Finding the right dog trainer is as important as choosing the right puppy or dog for you and your family. Why? Because dog training is as much about teaching you the skills you need to know in order to communicate effectively with your dog as it is about teaching your dog skills.
Dogs are always learning. Whether we’re actively teaching them or not our dogs are constantly trying new behaviors on to see what works and what doesn’t. Training allows us as caregivers to let our dogs know which behaviors will be rewarded and which ones will be stopped. What’s more, positive reinforcement training helps to establish and nurture the bond between dog and human, and helps ensure that your dog will respond consistently to your instructions.
It is essential that the dog trainer you select uses Positive Reinforcement Dog Training
techniques. Positive reinforcement trainers use treats, attention, toys, or praise to reward the dog for appropriate behavior. Positive reinforcement training conditions reliable behavior through reward versus the dog working to avoid a correction as with traditional methods. Training techniques should never involve yelling, choking, shaking the scruff, tugging on the leash, alpha rolling (forcing the dog onto his back), or other actions that frighten or inflict pain.
Where can I find a dog trainer?
Talking to your friends and neighbors is a good place to start. Also check with your veterinarian, local humane society or dog groomer. Don’t assume that a trainer’s membership in a dog trainer association qualifies him as a suitable instructor: Not all associations’ membership criteria will meet your expectations. Also, because no government agency regulates or licenses trainers, it’s that much more important to investigate a dog trainer’s qualifications before enrolling in a class. Ask them to describe their training methods, how many years of experience they have, and how they were educated. Also ask for references from previous clients.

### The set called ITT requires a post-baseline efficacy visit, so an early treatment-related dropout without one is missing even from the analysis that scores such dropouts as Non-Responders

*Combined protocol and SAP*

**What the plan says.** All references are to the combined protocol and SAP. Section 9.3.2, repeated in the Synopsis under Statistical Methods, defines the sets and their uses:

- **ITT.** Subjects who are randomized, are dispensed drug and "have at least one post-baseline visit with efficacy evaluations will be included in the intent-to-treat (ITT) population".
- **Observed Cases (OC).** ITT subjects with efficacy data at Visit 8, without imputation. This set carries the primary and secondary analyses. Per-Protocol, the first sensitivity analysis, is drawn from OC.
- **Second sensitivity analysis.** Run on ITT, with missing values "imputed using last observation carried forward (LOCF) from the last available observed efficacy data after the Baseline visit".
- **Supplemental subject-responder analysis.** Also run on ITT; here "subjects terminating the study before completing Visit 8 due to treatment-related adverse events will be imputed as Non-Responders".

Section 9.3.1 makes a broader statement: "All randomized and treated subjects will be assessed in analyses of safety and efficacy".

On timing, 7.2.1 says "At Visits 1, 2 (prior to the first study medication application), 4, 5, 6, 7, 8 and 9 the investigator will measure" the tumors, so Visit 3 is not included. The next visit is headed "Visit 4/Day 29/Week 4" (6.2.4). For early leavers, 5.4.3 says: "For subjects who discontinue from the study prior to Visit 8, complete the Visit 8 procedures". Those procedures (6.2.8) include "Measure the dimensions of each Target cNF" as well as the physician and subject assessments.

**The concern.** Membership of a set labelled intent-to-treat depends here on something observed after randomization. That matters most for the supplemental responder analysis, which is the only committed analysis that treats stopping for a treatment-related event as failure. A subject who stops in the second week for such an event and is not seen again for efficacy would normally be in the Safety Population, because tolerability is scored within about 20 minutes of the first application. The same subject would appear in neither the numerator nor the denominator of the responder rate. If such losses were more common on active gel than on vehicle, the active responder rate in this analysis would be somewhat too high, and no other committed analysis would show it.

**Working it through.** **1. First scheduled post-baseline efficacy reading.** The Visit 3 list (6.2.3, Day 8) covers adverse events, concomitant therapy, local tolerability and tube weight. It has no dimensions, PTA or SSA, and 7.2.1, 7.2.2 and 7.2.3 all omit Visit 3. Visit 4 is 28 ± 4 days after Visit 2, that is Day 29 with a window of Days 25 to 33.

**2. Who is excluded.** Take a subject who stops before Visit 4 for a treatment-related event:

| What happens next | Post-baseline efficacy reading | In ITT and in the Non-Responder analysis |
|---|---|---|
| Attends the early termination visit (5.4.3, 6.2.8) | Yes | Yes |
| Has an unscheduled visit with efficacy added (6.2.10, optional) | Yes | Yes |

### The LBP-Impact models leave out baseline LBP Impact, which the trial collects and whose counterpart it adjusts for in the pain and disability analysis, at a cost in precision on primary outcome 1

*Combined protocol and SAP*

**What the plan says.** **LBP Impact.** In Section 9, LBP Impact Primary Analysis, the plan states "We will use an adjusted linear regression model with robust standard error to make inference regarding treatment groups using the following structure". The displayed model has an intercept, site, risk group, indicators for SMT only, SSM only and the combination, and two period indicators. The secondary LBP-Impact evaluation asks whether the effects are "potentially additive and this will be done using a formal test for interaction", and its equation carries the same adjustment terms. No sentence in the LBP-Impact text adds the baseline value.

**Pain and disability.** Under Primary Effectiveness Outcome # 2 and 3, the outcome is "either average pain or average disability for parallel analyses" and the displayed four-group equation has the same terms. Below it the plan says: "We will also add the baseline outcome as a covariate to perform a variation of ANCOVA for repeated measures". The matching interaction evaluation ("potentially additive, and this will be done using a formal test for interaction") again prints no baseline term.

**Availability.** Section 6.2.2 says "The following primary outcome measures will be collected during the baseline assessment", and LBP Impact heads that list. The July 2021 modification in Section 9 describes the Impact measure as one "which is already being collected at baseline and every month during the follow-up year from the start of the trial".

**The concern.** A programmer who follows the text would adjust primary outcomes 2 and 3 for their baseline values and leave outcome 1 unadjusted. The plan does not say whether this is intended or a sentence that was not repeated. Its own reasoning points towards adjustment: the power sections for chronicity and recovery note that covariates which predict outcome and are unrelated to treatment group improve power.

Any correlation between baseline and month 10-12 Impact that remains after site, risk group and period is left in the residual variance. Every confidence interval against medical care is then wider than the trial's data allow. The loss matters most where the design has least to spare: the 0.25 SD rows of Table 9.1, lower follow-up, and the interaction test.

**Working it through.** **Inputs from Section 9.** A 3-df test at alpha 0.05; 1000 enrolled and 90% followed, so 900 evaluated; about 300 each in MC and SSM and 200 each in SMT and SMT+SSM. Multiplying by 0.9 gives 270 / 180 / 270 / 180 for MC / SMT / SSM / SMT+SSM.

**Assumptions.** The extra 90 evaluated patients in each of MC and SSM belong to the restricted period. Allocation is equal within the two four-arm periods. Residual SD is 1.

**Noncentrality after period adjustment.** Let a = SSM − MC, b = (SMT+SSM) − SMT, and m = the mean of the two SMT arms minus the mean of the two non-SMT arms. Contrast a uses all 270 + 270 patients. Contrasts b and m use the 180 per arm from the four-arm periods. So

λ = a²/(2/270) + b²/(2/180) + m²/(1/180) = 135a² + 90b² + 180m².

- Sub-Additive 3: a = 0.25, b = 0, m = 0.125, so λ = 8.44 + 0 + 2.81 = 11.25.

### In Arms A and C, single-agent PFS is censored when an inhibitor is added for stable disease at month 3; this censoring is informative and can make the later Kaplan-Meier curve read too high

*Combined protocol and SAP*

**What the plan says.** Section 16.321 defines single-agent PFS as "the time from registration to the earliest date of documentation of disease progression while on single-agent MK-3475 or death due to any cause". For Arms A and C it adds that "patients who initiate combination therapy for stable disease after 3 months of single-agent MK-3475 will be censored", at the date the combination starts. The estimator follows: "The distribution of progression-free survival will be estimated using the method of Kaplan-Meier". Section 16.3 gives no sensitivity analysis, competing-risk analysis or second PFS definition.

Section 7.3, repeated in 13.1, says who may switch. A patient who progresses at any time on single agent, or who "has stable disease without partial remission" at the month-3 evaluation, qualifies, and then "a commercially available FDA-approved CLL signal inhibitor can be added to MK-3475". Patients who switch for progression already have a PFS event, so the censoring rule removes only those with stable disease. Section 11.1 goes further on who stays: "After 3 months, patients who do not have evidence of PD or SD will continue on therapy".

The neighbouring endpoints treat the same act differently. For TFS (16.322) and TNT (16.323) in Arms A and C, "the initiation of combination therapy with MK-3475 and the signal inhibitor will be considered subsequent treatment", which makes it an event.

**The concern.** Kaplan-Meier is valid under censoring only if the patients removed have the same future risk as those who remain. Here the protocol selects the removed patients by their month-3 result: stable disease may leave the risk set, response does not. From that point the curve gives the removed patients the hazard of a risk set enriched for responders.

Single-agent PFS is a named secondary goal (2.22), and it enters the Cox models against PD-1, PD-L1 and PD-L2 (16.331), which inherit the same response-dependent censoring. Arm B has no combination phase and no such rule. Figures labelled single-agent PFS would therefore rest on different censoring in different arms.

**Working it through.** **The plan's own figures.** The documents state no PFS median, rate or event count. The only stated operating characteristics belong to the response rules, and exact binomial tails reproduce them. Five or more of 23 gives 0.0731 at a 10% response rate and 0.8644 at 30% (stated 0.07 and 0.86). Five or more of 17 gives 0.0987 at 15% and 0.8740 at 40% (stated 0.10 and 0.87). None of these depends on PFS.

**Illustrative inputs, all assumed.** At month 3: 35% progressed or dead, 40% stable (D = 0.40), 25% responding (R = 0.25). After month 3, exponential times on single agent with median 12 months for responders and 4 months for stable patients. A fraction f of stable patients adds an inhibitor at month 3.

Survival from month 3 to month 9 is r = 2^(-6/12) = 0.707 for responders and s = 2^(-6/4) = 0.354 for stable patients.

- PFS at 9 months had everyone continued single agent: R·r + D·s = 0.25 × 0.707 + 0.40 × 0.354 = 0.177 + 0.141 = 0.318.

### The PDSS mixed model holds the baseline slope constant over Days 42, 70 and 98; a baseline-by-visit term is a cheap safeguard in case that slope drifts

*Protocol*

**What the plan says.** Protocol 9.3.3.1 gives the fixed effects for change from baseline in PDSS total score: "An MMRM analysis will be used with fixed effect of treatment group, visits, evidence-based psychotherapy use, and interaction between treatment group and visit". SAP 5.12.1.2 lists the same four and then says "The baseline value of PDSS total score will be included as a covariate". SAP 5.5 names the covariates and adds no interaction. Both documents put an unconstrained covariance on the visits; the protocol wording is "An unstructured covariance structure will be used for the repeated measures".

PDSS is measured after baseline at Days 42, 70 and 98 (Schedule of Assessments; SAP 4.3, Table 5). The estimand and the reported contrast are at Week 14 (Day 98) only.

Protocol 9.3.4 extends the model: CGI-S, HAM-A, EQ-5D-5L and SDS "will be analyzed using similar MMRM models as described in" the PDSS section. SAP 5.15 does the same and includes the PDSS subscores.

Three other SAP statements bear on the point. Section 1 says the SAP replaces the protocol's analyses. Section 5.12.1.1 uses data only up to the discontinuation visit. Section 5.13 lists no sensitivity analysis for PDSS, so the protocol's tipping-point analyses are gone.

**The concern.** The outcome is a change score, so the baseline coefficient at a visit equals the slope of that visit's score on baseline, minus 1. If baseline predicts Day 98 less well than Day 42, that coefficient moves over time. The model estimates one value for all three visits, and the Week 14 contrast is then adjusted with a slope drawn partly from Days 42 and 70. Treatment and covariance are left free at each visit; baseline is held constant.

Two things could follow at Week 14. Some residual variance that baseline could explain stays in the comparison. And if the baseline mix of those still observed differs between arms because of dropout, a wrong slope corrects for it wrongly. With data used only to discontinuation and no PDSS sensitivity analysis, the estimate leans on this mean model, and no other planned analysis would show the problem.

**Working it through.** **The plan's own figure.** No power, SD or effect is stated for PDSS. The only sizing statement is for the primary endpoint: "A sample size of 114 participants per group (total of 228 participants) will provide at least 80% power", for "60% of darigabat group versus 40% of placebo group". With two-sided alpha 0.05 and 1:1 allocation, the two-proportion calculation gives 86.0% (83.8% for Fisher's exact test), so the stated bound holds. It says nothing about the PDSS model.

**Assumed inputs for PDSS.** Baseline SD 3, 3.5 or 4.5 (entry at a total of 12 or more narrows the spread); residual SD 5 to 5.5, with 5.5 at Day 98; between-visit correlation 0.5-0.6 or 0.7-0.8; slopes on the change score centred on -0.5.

Which class format is best?
In group classes, dogs learn to interact with other dogs, accept handling by other people, and respond to their owners despite distractions. Owners learn by observing other people interacting with their dogs and benefit from the camaraderie. Private lessons may be good if you have a shy dog or if you feel intimidated working in a group. Private lessons are also a good choice if you have limited time and need the trainer to work around your schedule.
What constitutes a good group class?
A good trainer will always have the best positive reinforcement dog training supplies. Usually that will mean a basic Dog Collar
instead of choke chains or other harsh methods. Using a front-leash attachment harness (for example, the SENSE-ation Harness
) is a good sign. A good trainer will also allow you to observe a group class before you sign up.
Watch for the following:
Is class size limited to allow for individual attention? Are there separate classes for puppies and adult dogs? Are there different class levels (for example, beginner, intermediate, and advanced)? Are training equipment and methods humane? Does the trainer use a variety of methods to meet dogs’ individual needs? Is proof of vaccination required? Are the students, both human and canine, enjoying themselves? Are dogs and owners actively encouraged? Is praise given frequently? Are voice commands given in upbeat tones? Are lesson handouts available? Is information available on how dogs learn, basic grooming, problem solving, and related topics?
How much will it cost?
Training costs vary, depending on where you live and the type of instruction you want. Private lessons may range from $25 to $85 per hour; group lessons may start at $50 for several weeks of sessions. Some animal shelters offer subsidized training programs; costs for several weeks of sessions may range from $25 to $125, depending on whether you adopted your dog from that shelter and the number of class sessions in the series.
Dog Training Resources